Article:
Each year, between the months of June and November, the operational and security risks across the Caribbean and the wider Atlantic basin are elevated by increased hurricane activity.
The operational disruption and potential risk to life and assets pose additional considerations for both businesses and individuals. In 2021, these risks have been complicated further by the domestic and international restrictions which remain in place to stem transmissions of Covid-19.
A look back on the 2020 Atlantic Hurricane Season
The 2020 Atlantic hurricane season was the most active on record, with 30 named storms, 13 hurricanes and six major hurricanes (measuring category three or above on the Saffir-Simpson scale), surpassing forecasts for the season. The most active month was September, which is a common occurrence as it coincides with the climatological peak. The season was notable for the formation of two strong hurricanes during the latter end of the season – the first time the two strongest storms in a season were recorded during the month of November.
Hurricane Eta and Iota were recorded as a category four and a category five respectively and primarily impacted the Central Americas region. Hurricane Eta was notable owing to its erratic passage, which included making landfall over the US three times after initially weakening, before making passage over Central America. Over 211 fatalities were recorded, with the highest casualty figures in Honduras and Guatemala, while over $7 billion worth of damage was caused. The impact of Hurricane Eta only increased the damage caused by Hurricane Iota less than two weeks later, with ravaged parts of Honduras and Nicaragua sustaining further damage, while a further 52 people were killed across the two countries.
2021 Atlantic hurricane season forecast
Although predicting the intensity of a hurricane season is difficult to achieve, numerous meteorological agencies have predicted an above-average season in 2021, with 7-10 hurricanes and 3-5 major hurricanes commonly predicted. Although numerous metrics are taken into account, two of the main factors taken into consideration are the absence of the El Niño weather phenomenon and above-average water temperatures, both of which are conducive to the formation of hurricanes in the Atlantic Ocean. More accurate forecasting on potential strength and passage of a storm is available once a hurricane begins to form.
The 2021 hurricane season has the additional complication of the ongoing Covid-19 pandemic. The pandemic requires additional precautionary measures to be in place for governments, businesses and individuals. State-level agencies need to ensure disaster contingency measure include considerations for Covid-19, such as social distancing and additional PPE in any relief centres, while individuals need to take into account additional personal medical considerations. Any evacuation plans are complicated by the additional medical and operational requirements needed to rapidly complete any international travel.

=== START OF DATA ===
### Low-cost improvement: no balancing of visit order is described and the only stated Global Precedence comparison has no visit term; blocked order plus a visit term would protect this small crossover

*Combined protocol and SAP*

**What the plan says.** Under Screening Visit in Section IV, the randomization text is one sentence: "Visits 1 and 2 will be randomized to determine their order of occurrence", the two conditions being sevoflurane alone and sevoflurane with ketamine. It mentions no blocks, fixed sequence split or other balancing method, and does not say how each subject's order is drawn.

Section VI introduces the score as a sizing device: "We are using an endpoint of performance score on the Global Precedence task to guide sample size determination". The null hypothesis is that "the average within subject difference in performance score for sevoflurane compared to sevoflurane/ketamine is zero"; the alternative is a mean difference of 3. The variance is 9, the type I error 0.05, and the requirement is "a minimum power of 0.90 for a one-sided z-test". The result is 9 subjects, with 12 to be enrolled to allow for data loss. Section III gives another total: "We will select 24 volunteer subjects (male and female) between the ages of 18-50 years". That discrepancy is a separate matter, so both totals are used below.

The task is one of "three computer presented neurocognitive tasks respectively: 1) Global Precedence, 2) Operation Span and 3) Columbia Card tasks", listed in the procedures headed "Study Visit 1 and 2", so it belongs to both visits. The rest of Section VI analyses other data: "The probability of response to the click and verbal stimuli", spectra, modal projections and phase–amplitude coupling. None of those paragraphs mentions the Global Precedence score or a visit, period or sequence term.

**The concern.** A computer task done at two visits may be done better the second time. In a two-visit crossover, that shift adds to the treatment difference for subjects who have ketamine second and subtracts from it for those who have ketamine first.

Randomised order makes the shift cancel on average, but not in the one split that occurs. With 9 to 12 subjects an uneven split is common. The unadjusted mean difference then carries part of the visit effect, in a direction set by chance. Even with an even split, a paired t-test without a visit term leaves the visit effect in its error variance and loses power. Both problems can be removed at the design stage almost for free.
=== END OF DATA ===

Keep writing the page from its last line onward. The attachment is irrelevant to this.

Business continuity and traveller advice
Prior to hurricane season
- Review evacuation plans: Ensure actionable evacuation plans are in place, including the temporarily scaling down of on-site work and moving both staff and assets.
- Identify evacuation triggers: Establish your company’s risk tolerance and confirm evacuation plans accordingly.
- Establish business continuity plans: This can include storage of assets, working from home procedures and protecting work sites.
Preparation for hurricane season
- Monitor local weather warnings: Both local weather forecasts and international organisation such as the National Hurricane Centre (NHC) will give advance warning in the event of a storm forming.
- Maintain a ‘grab bag’: Staff should pack a grab bag of essential supplies which allows them to be self-sufficient for 72 hours.
- Confirm emergency response protocols: Ensure staff are aware of the internal communication channels to use in the event of a major hurricane.
- Actively monitor Covid-related restrictions: Ensure all evacuation plans and contingency measures remain viable under any domestic restrictions.
In case of an impending storm
- Identify a viable shelter: The safest location is in interior rooms on the second floor of a robust building away from windows.
- Establish whether evacuation measures need to be actioned: Quickly decide whether those in the passage of the storm should evacuate or stand fast.
- Follow all directives issued by authorities: This includes road closures, mandatory evacuations and any other directives.
- Anticipate operational disruption: Disruption to power and utilities is possible; alternative power supplies, adequate supplies of water, food and fuel, and back-up communication methods should be in place.
- Review the safety of all post-storm journeys: Ensure vehicles are safe for the terrain, check routes remain passable, plan contingency routes and never attempt to pass through floodwaters.
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